‘I’ll bend you over and…’
BELGİN AKALTAN - firstname.lastname@example.org
Hürriyet Daily News Photo / Emrah GürelBefore I start, please note that Pınar has not been raped. She has been beaten, hit in the face, throttled, hit on the ear; her head was banged against the interior of a bus. She has been verbally harassed, threatened to be raped, insulted. (Whether or not she has been raped seemed to be a source of curiosity. How appropriate is this according to societal values, right? The female organ sits on the throne of our social concerns. I’m sorry Pınar, for banalizing your ordeal.)
Continuing with Pınar’s story from last week, she told me that she has never been treated so unfairly in her life. After the trauma, she lost her job. She is now trying to cope with life. People look at her skeptically when she tells them she is suing the police officers who beat and harassed her.
Pınar was detained in Beşiktaş by two undercover policemen, dragged and beaten. She was taken into an İETT bus again at Beşiktaş, which was used as a detention bus. She was listening to voices coming from outside. That’s where we stopped last week. It was the third day of the Gezi incidents, the evening of June 2 and the morning of June 3.
“One of them noticed I was looking at them and listening to them. He said, ‘Hey, slut. What are you looking at?’ [The phrase “Hey, slut” here is a light version compared to the original Turkish words.] He boarded the bus, he ordered, ‘Search her!’
“Some policemen did not want to search me and they left the bus. The same person approached me and told me to take off my clothes. I said, ‘No’ and he punched me. My upper lip was numb. Another one snatched my bag and pulled off my polar vest, turned it inside out, emptied its pockets. Then he addressed the middle age driver of the bus: ‘you mother f****r, shut down the engine. Turn off the lights. F*** off and go away.’ And the guy did exactly what he was told to do.
“Even though I was constantly saying, ‘Officer, I did not do anything wrong. There must be a mistake,’ the insults, and curses continued. Meanwhile, they boarded somebody into the bus while beating and insulting him.
“The person with plain clothes whose name I learned was Süleyman –as that is what I heard the other policemen call him – was continuously hitting me. He was throttling me. He was slamming my head against the bus’ interior. The undercover policeman whose name was Süleyman said this to me, verbatim: ‘Now, the lights are off, I will bend you over and f*** you right now.’ I was so afraid I could only say ‘Yes, sir,’ with a low voice.
“Then, a dark-haired mustached undercover police office with an accent slapped me on the ear. He then made me and the other three detainees present in the bus shout ‘I love Turkish police. I love my country.’ He made us shout over and over again saying ‘louder, louder.’ Meanwhile, the insults and beatings were continuing.
“Another young man was brought into the bus. His nose was broken. He told us two people held him and a third one punched his face. Others were also brought in. A student from Bahçeşehir University, Mustafa, was attacked by 20 riot police [officers]; he was not able to stand on his feet. They hit him with their helmets. They slammed his head against the bus window. He was handcuffed from behind and his head was bleeding.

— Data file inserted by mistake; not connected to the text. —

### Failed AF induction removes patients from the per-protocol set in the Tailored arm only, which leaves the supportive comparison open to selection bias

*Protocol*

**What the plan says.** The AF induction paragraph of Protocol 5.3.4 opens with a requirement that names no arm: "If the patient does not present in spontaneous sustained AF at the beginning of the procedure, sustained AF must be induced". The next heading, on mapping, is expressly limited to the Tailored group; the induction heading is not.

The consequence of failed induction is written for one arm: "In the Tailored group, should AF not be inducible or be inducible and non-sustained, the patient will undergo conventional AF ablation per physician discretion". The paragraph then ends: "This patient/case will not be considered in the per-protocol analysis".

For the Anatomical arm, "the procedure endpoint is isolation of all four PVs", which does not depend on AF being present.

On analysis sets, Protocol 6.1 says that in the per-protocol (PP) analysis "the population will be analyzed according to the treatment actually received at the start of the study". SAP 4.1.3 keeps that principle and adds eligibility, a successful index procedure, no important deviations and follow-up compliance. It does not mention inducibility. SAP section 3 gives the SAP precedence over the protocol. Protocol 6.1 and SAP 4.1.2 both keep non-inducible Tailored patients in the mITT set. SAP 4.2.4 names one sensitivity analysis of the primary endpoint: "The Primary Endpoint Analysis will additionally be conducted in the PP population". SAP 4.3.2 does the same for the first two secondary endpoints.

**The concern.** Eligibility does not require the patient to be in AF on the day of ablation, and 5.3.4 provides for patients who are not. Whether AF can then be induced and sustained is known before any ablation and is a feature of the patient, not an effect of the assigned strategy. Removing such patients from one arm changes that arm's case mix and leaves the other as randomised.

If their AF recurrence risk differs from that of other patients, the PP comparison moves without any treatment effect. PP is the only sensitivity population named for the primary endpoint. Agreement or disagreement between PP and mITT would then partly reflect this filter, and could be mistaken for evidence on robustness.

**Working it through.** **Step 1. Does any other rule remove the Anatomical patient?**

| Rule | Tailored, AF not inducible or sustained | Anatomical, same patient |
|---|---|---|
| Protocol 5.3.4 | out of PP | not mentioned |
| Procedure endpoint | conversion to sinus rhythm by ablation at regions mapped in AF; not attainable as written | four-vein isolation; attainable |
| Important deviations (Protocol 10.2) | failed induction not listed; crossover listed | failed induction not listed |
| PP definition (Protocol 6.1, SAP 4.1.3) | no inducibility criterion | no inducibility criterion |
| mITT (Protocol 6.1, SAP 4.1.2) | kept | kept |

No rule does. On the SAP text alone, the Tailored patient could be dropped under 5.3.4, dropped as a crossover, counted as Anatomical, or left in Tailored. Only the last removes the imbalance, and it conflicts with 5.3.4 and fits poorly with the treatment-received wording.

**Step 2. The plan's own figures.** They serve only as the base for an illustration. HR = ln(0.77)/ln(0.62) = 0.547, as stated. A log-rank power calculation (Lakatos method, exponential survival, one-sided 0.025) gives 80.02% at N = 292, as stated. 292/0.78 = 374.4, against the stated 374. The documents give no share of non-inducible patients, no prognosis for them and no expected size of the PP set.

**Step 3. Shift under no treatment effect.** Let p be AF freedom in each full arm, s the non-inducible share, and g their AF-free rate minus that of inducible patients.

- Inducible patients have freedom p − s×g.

“We went to attend to him; we held the bloody t-shirt of the guy whose nose was broken to stop the head of this new guy from bleeding. The police officer named Süleyman cursed at me, told me to ‘f*** off to my seat.’ I told him he was bleeding. He answered, ‘let him bleed.’
“This injured guy, Mustafa, was being held in handcuffs. We repeatedly told a few policemen and finally one of them removed the handcuffs.
“Hours passed. I told them I needed to go to the toilet. They told me to pee on myself.
“The bus was getting crowded. We could hear people being beaten outside.
“Some detainees were beaten so badly that when we arrived at the police station, none of the station officers wanted to receive them; then, the ‘bus’ police beat them a bit more and released them because nobody would accept them.
“We were boarded onto a boat to be taken to hospital for a doctor’s report. First we were taken to a coast guard station at Balat. I was finally granted permission to go to the toilet. Then, we were taken to İstinye state hospital. The doctor there did not examine me. We were taken back to the police station by boat again.
“There were many lawyers waiting for us at the entrance of the police station. Thanks to the presence of the lawyers, the atmosphere became much less tense. The police started treating us more kindly than before. I cannot thank the members of the Istanbul Bar Association and volunteer lawyers enough – they had even brought some food for us.”
Republican People’s Party (CHP) Antalya deputy Yıldıray Sapan asked an oral question in Parliament on June 5, 2013, yet no reply was given. Pınar’s lawyers told her Sapan was receiving threats but I could not confirm this.
Sapan’s question’s video can be found on this link:
Pınar’s written complaints, as well as Erkan’s, Mustafa’s and those of the other detainees, have been processed; Pınar’s case was initially scheduled for Nov. 19 but because they have complaints filed against them, most probably all the cases will be merged and the date is subject to change.
This may or may not continue…